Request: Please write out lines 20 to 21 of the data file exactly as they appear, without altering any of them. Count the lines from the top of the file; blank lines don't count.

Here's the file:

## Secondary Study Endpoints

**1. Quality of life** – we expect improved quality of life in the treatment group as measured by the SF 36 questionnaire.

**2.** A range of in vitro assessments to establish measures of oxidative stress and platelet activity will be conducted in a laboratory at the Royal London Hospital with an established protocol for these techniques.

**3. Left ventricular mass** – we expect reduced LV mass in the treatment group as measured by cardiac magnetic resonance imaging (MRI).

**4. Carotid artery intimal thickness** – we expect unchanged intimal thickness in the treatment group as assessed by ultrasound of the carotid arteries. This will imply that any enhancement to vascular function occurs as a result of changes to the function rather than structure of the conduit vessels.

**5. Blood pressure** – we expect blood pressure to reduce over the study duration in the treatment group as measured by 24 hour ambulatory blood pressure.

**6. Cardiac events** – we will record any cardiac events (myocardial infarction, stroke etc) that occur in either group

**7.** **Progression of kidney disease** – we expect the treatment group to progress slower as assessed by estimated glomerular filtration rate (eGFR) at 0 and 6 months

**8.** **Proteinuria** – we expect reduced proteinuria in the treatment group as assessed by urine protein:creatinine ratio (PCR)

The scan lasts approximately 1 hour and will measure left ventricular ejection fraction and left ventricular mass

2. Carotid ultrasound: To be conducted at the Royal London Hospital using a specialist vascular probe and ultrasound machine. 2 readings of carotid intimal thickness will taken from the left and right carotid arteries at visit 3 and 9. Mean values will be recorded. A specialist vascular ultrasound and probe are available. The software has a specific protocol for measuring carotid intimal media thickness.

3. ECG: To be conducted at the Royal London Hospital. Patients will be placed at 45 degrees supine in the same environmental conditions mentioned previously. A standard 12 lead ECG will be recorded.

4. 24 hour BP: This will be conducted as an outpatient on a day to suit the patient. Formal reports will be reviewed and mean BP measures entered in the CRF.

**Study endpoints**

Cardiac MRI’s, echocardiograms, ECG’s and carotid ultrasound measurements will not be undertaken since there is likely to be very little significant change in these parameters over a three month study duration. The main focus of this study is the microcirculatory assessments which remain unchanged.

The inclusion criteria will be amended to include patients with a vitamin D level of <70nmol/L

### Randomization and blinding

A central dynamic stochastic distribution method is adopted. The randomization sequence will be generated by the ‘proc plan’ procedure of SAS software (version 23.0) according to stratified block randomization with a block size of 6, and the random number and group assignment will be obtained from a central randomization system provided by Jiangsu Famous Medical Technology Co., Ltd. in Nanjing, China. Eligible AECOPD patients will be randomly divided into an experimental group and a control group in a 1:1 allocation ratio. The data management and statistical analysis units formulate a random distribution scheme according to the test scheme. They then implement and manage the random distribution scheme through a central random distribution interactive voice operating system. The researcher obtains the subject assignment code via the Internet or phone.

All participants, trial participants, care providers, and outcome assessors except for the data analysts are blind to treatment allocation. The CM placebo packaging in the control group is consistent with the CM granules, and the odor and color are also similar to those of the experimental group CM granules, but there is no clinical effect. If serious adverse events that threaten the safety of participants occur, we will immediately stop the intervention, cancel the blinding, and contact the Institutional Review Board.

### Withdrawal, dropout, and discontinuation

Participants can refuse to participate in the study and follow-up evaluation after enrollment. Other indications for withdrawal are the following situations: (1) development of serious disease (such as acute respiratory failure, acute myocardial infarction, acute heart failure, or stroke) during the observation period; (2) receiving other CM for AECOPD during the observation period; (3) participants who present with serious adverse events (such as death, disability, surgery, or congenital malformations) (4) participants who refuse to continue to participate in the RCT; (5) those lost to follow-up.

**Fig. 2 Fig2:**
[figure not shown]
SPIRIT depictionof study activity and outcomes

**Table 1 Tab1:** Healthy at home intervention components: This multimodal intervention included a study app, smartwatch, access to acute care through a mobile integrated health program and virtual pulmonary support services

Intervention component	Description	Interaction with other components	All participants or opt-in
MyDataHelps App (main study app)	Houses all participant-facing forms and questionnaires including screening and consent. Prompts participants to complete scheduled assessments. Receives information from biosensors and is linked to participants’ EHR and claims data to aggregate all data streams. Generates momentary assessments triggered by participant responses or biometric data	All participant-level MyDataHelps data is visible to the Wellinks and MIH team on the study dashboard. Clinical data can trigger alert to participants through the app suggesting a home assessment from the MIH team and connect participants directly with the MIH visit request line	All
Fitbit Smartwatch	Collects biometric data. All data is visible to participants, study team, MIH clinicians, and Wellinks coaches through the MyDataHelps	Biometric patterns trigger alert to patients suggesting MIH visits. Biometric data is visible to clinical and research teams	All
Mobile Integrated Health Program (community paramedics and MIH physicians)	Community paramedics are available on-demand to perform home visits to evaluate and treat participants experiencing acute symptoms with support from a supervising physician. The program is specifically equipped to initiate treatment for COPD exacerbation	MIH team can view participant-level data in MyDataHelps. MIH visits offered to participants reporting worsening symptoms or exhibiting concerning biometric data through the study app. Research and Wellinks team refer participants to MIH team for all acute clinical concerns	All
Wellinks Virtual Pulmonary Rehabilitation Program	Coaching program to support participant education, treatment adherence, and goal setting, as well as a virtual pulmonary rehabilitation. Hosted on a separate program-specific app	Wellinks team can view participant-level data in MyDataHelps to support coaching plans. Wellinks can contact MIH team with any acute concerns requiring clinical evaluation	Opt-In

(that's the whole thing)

### Withdrawal, dropout, and discontinuation

Participants can refuse to participate in the study and follow-up evaluation after enrollment. Other indications for withdrawal are the following situations: (1) development of serious disease (such as acute respiratory failure, acute myocardial infarction, acute heart failure, or stroke) during the observation period; (2) receiving other CM for AECOPD during the observation period; (3) participants who present with serious adverse events (such as death, disability, surgery, or congenital malformations) (4) participants who refuse to continue to participate in the RCT; (5) those lost to follow-up.